You’ll also want to make sure you have a few basic tools, like a chef’s knife and a paring knife, Malivert says. These don’t have to be elaborate or expensive: “My chef’s knife cost me $85,” he notes. Quality 10-inch chef’s knives are available for $50 to $100.
Malivert also recommends using pans that are easy to clean, rust-resistant, and made of stainless steel or nickel. “The weight of the pan is important. You want something with a nice heavy weight,” he says. He suggests having on hand a 12-inch frying pan, a six-quart stock pot, and a four-quart sauté pan, which is deeper than a frying pan. He says to stay away from aluminum and nonstick pans — aluminum because a metallic flavor can transfer to acidic food, and nonstick because “usually they’re good for a few months, and then they start losing the coating.”
As you begin using your new equipment, keep in mind that it’s okay, and even beneficial, to have some kitchen disasters. Even if the food isn’t salvageable, learning what went wrong will help you get better. And if you’d feel more comfortable getting a solid baseline of knowledge before attempting anything on your own, sign up for a one-day workshop or multiday cooking class to pick up some basic skills.
Resources to Get You Started
- Find a cooking class near you
- A guide to starter kitchen equipment
- The FoodTube instructional video series
Bingeing on Tidying Up With Marie Kondo may be inspiring, but diving headfirst into her method may not end well. Professional organizers Clea Shearer and Joanna Teplin recommend starting smaller: “Don’t feel like you need to tackle an entire room at once,” they advised in an email. “It’s not always realistic and can lead to feeling overwhelmed or crying in the corner.”
As authors of the book The Home Edit: A Guide to Organizing and Realizing Your House Goals, Shearer and Teplin say that starting with smaller spaces, like the junk drawer, will take less time than trying to tackle your whole house and gives you the same feeling of a reward when it’s complete. For a space of any size, they recommend four steps:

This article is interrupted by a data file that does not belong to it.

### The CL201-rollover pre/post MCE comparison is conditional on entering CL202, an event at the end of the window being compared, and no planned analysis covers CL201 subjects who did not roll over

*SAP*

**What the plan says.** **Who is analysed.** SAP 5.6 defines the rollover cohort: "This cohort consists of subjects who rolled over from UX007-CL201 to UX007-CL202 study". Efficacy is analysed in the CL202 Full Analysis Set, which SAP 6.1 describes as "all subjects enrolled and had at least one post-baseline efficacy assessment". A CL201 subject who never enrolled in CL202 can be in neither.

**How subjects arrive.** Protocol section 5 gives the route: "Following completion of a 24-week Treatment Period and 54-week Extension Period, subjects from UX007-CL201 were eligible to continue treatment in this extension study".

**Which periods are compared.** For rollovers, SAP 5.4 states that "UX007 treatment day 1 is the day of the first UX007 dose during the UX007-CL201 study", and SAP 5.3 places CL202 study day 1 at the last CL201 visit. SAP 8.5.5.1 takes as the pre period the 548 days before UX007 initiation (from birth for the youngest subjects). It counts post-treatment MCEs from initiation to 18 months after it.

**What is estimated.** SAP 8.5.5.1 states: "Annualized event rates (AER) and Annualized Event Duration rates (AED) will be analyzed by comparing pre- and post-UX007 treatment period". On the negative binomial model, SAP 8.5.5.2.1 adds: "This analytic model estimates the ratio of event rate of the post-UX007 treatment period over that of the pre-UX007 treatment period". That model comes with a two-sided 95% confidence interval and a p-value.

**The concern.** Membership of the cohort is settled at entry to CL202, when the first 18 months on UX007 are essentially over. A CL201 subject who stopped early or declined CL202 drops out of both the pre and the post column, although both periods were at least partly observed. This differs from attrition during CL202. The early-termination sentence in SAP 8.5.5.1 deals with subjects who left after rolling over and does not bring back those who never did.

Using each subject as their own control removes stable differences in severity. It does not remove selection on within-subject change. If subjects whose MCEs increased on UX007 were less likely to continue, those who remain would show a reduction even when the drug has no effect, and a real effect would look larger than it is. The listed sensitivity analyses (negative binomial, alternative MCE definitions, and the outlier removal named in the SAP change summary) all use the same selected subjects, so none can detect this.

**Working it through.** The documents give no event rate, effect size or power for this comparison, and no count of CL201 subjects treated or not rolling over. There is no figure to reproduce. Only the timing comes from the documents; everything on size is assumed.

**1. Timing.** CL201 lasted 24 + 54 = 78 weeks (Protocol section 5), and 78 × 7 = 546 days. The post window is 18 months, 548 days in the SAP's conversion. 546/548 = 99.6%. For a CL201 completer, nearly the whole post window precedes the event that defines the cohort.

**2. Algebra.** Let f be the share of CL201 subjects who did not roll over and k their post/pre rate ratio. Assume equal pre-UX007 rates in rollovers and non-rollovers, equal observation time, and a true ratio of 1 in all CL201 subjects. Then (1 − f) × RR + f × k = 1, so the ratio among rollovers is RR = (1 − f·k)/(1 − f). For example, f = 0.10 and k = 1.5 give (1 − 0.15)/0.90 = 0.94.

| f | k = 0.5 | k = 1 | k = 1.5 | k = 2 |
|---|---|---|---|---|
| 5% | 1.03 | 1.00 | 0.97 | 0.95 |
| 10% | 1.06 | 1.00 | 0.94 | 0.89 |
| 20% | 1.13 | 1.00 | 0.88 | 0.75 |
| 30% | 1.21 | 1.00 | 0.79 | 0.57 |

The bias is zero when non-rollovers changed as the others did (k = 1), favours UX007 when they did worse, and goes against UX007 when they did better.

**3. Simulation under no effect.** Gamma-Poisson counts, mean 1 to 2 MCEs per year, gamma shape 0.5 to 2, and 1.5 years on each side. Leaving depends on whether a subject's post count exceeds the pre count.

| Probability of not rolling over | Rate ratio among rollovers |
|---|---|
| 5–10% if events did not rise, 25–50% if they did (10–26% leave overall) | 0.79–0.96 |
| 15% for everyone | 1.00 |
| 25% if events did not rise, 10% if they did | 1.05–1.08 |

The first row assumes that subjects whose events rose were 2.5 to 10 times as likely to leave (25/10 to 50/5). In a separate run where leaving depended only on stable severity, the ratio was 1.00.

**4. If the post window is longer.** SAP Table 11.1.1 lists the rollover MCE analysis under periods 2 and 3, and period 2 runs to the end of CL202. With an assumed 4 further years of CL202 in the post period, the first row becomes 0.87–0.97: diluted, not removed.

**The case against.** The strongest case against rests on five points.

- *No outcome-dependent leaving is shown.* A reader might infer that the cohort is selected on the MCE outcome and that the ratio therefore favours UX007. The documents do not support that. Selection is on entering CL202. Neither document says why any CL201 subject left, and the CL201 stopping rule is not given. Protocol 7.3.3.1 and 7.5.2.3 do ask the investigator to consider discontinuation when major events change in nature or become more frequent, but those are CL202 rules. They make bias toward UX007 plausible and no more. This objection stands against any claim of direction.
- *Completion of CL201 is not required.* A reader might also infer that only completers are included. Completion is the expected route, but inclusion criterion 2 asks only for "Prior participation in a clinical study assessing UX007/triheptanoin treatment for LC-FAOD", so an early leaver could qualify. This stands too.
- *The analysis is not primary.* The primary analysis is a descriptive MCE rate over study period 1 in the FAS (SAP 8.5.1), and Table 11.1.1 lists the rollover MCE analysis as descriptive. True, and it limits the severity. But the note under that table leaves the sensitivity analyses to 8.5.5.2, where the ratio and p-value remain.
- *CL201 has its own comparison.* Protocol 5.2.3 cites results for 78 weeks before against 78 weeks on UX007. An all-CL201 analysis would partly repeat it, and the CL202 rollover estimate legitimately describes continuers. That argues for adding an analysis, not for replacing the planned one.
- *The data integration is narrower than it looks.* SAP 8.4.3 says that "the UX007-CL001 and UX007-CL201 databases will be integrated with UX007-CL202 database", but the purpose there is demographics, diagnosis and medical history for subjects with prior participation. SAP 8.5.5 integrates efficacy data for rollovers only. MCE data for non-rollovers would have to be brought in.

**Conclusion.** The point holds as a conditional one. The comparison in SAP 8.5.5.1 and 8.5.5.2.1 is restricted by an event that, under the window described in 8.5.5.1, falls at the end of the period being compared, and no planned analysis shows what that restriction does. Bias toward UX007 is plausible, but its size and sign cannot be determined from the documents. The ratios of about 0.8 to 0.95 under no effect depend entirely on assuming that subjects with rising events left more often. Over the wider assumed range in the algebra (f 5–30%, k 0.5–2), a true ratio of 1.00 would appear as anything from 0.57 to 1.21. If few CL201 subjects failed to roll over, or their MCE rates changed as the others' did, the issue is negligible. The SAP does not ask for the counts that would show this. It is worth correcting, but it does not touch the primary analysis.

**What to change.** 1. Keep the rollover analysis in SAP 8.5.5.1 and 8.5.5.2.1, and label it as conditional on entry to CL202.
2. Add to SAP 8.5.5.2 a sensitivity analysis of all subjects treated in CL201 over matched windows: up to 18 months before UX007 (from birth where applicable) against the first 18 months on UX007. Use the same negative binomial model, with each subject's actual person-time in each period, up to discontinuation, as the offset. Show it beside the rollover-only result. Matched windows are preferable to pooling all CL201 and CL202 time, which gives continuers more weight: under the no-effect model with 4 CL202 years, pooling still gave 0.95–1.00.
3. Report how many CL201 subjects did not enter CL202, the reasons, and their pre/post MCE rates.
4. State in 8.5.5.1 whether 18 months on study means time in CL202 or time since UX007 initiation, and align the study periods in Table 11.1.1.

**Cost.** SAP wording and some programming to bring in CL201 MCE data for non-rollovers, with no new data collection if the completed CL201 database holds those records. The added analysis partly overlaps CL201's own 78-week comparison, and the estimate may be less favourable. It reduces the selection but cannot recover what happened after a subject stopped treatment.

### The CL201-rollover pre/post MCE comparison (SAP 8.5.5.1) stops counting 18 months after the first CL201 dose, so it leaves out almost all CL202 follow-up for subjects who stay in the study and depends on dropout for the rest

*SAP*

- Remove everything from the area you’re organizing.
- Arrange the items into categorized groups.
- Eliminate things you don’t use, want, or need.
- Finally, make sure everything you keep is contained somehow, like in a basket, turntable, or drawer.
If you don’t have the equipment to fulfill step four, it’s important to stock up on containers before getting underway — otherwise, you’ll be left with piles and nowhere to put them.
Resources to Get You Started
- The Home Edit
- The Life-Changing Magic of Tidying Up
- The Container Store
- The Home Organizing instructional video series
If you feel clueless when it comes to personal finance, at least you’re in good company. Gaby Dunn, host of the podcast Bad With Money and author of Bad With Money: The Imperfect Art of Getting Your Financial Sh*t Together, has spent a lot of time over the past few years trying to understand how to get her own finances in order.
The first step she recommends is simple but not easy: “The first thing you have to do is just not judge yourself,” Dunn says. Print out your bank statement and annotate it, looking for patterns in where you spend and where you can cut back. The first time Dunn did this, “I cried the whole time,” she says. “And that’s okay. You can cry the whole time, but just try to be gentle with yourself as you start.” Once you’ve done your initial audit, stay on top of things with an app like Mint (which breaks down where your money is going into categories) or Digit (which helps you save by taking small, manageable amounts of money out of your bank account at regular intervals).
Kara Stevens, founder of the Frugal Feminista website, says that getting a better sense of your financial habits can help you form goals for the future. For example, if you tend to hoard money without spending it, the next step for you may be to invest in a low-risk way that you’d feel comfortable with. “The only bad financial advice is if you don’t start” playing an active role in managing your money, Stevens says, “because you think you don’t have enough money to start or you’re too young to start.”
And if you have an emergency that eats up your savings, that doesn’t mean you’ve failed. “I think we assign so much self-worth [to money], and we assume [being bad at] money is a personal failing,” Dunn says. “But it just goes up and down, and you can always start over.”